The Science of Aging and Longevity

The Science of Aging and Longevity

David Sinclair, PhD is a professor of genetics and co-director of the Paul F. Glenn Center for the Biology of Aging at Harvard Medical School. Generally recognized as one of the thought leaders in the science of how to improve our life span and health span, Dr. Sinclair earned his PhD in Sydney, Australia.

After working with Leonard Guarente at Massachusetts Institute of Technology as a postdoctoral researcher, he got his own lab at Harvard in Y 1999, where he’s been teaching aging biology and translational medicine ever since.

Dr. Sinclair has also written a book, “Lifespan: Why We Age — and Why We Don’t Have To,” which is scheduled for publication on 10 September 2019.

His book covers several important strategies that can help slow down the biological clock, including calorie restriction and intermittent fasting. Two of the scientifically demonstrated benefits of fasting are the suppression of mammalian target of rapamycin (mTOR) and the activation of autophagy.

As noted by Dr. Sinclair, while fasting is not revolutionary, dating back more than 5,000 years, what’s revolutionary “is the discovery of the biochemical pathways that underlie this protection against disease and aging.”

“There are other diets that other people have found to be effective in terms of improving biology and biochemical markers,” Dr. Sinclair says. “One is the 5:2 diet … That one is also quite doable …

More extreme are those diets where you [fast] for a whole week every couple of months or every few months … My view is that that’s probably going to work the best if you can do it, because it doesn’t just trigger the short-term pathways that we’ve been studying in my lab.

A week of fasting will really [trigger] the body to start consuming its own protein … That’s what autophagy is. It’s the consuming of biological material, which is typically protein. In talking with people who’ve done these fasting regimens, after about three days, something different starts to kick in. People who try this tell me that they have a feeling of euphoria. They definitely get an added boost …

We’ve been studying in my lab for the last 20 years genes that respond to diet, to fasting and calorie restriction. The upshot of it is that our bodies respond to adversity or perceived adversity. They turn on these defensive pathways. It changes a bunch of genes that switch on to defend our bodies …

These defenses of the body are extremely good at protecting us against diseases — from diabetes to cancer, heart disease, even dementia and Alzheimer’s. These are things that modern medicine has struggled to combat. This seems to be a very simple way to get the body to fight those diseases.”

As for when to start, animal studies suggest the younger you are when you start, the better. For humans, this would of course have to be done within reason. It would be foolhardy to put an infant on a fasting regimen, for example.

Teens and young adults in their 20’s are also not candidates for fasting, Sinclair says, as “There’s still a lot going on in their bodies and their brains.” After the age of 30, however, extrapolations from animal studies suggest the longer you’re able to incorporate some form of regular fasting across your lifespan, the better.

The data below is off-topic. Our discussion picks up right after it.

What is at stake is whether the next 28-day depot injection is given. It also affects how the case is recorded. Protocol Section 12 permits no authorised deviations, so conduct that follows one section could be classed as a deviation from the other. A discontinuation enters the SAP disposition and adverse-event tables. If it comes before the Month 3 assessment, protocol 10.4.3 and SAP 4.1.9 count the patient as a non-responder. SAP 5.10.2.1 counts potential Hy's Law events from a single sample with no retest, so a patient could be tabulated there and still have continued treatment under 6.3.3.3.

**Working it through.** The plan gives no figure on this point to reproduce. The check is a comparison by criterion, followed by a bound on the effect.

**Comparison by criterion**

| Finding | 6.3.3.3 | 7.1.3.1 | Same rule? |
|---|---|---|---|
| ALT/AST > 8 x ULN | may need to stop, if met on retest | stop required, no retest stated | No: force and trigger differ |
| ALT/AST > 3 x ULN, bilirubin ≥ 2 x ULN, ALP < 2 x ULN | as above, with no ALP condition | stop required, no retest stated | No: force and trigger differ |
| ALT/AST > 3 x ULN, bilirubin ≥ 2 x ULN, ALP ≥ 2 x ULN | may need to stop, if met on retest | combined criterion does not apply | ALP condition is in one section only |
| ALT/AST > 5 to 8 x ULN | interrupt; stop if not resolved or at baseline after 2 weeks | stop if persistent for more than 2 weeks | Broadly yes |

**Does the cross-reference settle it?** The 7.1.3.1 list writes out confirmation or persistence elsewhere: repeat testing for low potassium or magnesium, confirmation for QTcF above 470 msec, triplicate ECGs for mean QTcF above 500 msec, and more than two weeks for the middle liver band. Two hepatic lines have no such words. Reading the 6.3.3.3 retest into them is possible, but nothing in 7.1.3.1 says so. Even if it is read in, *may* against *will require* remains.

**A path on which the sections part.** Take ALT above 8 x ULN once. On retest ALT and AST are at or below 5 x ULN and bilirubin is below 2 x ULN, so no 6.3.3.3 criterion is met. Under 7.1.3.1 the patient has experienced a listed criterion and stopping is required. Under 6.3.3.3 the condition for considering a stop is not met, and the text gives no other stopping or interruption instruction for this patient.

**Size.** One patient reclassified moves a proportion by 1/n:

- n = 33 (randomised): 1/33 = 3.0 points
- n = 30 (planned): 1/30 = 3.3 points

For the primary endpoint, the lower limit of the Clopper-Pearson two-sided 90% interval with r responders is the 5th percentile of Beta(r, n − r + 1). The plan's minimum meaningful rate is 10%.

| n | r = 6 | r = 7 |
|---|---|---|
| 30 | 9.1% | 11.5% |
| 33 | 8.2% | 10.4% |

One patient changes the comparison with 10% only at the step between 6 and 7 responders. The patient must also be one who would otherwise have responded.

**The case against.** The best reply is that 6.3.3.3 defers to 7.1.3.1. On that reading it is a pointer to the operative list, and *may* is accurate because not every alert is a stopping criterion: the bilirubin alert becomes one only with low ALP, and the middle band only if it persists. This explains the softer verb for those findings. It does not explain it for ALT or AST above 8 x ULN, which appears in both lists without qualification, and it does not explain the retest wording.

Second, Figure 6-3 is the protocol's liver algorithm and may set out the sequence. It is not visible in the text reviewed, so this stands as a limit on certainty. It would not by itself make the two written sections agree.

As a general rule, intermittent fasting involves fasting for 12 to 16 hours a day, which will typically necessitate eliminating either breakfast or dinner. If you eat dinner, you will want to make sure you do it early enough, at least 3 hours before bedtime.

One of the reasons for this is because avoiding late-night eating will increase your nicotinamide adenine dinucleotide (NAD+) levels, which are important for a variety of bodily functions.

Importantly, it will also reduce nicotinamide adenine dinucleotide phosphate (NADPH), which is essentially the true cellular battery of your cell and has the reductive potential to recharge your antioxidants. The largest consumer of NADPH is the creation of fatty acids.

If you are eating close to bedtime, then you are not going to be able to use the NADPH to burn those calories as energy. Instead, they must be stored some way. To store them, you have to create fat, so you’re basically radically lowering your NADPH levels when you eat late at night because they are being consumed to store your extra calories by creating fat.

“I tend to snack at night, so it’s my downfall,” Sinclair says, “but yes, to be able to have that fast overnight, that’ll boost your NAD and NADPH levels. These are all good things. They turn on the enzymes that we study called sirtuins. They need NAD to function. You can use the whole night to ostensibly repair your body and protect it from what happens during the day.”

One of the most fascinating aspects of Dr. Sinclair’s book is the section on how to resolve some of this epigenetic damage, which accumulates through aging.

Using the clustered regularly interspaced short palindromic repeats (CRISPR) technique, certain transcription factors were spliced into blind mice, thereby restoring their vision through epigenetic resurrection.